It’s rare that a sophomore album has the power to truly surprise listeners, but such is the case with Andrew Ripp’s She Remains The Same, which, contrary to its name, does more to propel his career forward sonically than any album I’ve heard from an indie artist in years. By embracing the blues sound he only hinted at on his debut 50 Miles From Chicago, and through the deft production touches employed by Dave Barnes, Ripp has crafted a sound that is invigoratingly original.
Even more impressive is the way Ripp has managed to address his burgeoning sense of spirituality in a context which does not at any point become preachy. This is the kind of contemporary Christian music most CCR artists only dream of being able to craft. The album oozes crossover appeal, and the quality of the songs is exceptional. This may well be the most crossover-ready Christian-themed record since Jars of Clay’s self-titled debut in 1995.
The album’s potential “Flood” is single-ready third-track, “Star.” It builds from a breezy country-rock opening to a full-throated hook of a chorus that has the ability to reverberate in a way bands like Coldplay and the Fray used frequently to dominate pop radio.
But the album is chock full of potential singles, so the debate may rage among fans long into the album’s promotional cycle. Should “Savior,” the album’s strongest “rock” effort get the push, with its exceptional distillation of the Christian message that God truly is everywhere, if we’re only open enough with our spirituality to sense Him? Or perhaps he should focus on “Peace Like A River,” which has the hook to draw in country fans with its down-home Memphis sense of personal spiritual reflection.
Even the album’s opener is single-ready, the kind of fun, catchy pop exercise that Christian acts have been building into top 40 hits for years, with an infectious chorus that’s sure to inspire many a sing-along.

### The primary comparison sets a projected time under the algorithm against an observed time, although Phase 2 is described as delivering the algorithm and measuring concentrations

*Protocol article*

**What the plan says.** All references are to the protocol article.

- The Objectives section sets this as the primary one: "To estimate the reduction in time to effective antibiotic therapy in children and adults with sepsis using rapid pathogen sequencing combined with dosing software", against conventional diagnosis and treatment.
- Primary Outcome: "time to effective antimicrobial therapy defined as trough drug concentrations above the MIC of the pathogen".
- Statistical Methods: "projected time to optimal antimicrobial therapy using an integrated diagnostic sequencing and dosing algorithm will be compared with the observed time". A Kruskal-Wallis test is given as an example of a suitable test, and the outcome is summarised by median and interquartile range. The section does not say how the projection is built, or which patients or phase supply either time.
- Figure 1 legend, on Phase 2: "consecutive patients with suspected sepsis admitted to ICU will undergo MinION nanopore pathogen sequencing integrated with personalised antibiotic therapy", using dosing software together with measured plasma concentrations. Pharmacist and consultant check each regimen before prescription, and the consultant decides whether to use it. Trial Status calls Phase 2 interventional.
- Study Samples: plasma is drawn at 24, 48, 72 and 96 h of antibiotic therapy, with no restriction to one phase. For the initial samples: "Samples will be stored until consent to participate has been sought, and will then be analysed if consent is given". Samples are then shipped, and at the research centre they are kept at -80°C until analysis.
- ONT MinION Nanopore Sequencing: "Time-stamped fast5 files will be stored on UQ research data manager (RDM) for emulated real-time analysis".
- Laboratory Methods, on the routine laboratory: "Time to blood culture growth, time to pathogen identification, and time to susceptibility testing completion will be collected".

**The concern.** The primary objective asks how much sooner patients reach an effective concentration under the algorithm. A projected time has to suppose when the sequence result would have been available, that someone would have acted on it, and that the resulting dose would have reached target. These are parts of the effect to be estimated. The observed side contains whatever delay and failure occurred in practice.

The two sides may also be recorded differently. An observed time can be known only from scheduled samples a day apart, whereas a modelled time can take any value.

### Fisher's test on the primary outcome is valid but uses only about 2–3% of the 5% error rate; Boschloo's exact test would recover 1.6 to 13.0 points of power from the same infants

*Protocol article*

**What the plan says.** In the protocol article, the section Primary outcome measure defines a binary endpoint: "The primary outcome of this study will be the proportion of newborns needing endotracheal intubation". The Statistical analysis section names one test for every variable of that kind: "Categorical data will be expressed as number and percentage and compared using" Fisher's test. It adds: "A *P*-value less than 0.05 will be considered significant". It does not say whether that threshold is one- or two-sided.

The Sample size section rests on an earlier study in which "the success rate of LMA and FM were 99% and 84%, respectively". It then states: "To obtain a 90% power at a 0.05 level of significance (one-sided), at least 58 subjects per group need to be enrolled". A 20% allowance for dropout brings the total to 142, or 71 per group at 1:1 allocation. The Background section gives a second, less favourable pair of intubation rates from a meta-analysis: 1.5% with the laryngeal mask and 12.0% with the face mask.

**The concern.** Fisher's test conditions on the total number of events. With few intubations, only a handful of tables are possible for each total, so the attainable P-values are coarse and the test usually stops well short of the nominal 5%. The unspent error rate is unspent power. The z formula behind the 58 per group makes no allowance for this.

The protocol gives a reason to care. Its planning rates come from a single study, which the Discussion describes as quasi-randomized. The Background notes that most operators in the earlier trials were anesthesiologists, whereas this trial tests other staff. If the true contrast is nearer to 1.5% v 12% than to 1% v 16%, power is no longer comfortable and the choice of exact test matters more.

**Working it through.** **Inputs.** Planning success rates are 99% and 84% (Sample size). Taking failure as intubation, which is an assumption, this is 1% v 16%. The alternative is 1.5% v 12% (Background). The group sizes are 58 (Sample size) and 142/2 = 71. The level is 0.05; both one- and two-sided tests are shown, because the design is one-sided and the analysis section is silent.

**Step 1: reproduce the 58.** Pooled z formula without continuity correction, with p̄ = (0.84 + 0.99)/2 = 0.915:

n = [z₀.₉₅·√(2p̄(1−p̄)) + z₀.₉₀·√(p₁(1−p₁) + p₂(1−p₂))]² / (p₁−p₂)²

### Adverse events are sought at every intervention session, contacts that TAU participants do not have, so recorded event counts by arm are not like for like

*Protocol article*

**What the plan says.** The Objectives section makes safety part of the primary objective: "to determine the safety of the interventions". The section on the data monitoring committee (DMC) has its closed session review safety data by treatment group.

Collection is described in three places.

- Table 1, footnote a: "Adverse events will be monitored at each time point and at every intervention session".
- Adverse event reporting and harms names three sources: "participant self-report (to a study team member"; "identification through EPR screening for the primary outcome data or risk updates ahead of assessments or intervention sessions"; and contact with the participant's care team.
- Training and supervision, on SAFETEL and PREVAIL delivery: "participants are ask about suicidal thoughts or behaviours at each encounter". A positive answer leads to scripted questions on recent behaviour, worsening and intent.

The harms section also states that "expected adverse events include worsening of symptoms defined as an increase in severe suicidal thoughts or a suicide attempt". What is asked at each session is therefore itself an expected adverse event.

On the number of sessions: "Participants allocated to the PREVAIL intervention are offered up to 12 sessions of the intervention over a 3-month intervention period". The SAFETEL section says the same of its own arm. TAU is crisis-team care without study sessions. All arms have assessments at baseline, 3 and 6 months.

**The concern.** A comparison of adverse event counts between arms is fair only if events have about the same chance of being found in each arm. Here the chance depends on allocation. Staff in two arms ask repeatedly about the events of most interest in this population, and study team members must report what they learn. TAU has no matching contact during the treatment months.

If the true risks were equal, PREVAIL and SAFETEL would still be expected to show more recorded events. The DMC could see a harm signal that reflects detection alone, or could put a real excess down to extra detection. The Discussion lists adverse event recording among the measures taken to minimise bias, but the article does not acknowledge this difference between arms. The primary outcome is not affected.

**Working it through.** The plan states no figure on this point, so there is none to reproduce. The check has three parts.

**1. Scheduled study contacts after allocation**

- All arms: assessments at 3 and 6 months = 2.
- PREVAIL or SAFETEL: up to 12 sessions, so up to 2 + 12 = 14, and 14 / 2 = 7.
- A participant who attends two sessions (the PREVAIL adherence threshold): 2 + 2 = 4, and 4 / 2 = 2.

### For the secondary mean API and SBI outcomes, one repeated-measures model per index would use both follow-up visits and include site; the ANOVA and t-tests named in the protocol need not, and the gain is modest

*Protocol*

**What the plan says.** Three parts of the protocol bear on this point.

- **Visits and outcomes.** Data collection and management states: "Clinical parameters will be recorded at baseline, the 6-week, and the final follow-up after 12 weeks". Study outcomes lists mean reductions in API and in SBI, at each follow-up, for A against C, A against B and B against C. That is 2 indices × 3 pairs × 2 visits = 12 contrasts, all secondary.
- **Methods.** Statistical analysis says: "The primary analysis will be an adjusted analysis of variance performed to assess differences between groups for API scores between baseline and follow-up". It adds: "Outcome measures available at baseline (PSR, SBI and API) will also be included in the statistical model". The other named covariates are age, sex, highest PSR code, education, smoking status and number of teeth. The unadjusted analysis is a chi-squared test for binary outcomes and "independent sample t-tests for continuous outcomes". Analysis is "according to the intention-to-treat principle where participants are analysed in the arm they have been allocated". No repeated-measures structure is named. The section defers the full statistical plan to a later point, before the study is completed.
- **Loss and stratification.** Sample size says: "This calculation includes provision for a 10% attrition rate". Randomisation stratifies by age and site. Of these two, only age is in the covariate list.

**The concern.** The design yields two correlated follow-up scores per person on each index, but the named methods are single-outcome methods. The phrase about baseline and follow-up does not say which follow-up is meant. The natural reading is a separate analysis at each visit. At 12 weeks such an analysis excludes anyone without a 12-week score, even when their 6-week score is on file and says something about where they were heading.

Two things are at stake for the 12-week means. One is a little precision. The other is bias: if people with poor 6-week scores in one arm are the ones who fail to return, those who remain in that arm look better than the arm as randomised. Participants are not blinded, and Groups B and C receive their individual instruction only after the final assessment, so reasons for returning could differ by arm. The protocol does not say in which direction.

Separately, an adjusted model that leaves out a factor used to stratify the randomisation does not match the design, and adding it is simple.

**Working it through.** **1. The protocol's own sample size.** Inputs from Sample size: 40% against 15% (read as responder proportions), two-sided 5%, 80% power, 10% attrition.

What really stands out, though, about She Remains The Same is that it holds up well as an album because of the way Ripp explores his spiritual feelings without it sounding like he’s talking down to us as listeners. He’s going through what we’ve all gone through, and we’re hearing the journey in his music, rather than him telling us he’s reached a destination, that he’s got it all figured out. Clearly he doesn’t have it all figured out, or there’d be no point to putting the words to paper.
That he manages to walk that line, merging the spiritual and pop world to create something meaningful on both planes is the truly impressive thing about this album. Ripp isn’t looking for fame, he’s said. He’s looking to express his thoughts on real life experiences in a way which might resonate with his listeners and draw them into thoughtful discussion. Somehow on his journey he’s stumbled onto the recipe for the perfect album to do exactly what he’s set out to do — and it may bring him the fame he wasn’t even looking for.
From start to finish, She Remains The Same is a pop-rock gem, one worthy of finding a rapt audience. More importantly, by not talking down to his fans, Ripp may actually be able to reach them, which makes the album a contemporary Christian masterpiece. One can only hope this is something other artists will want to emulate.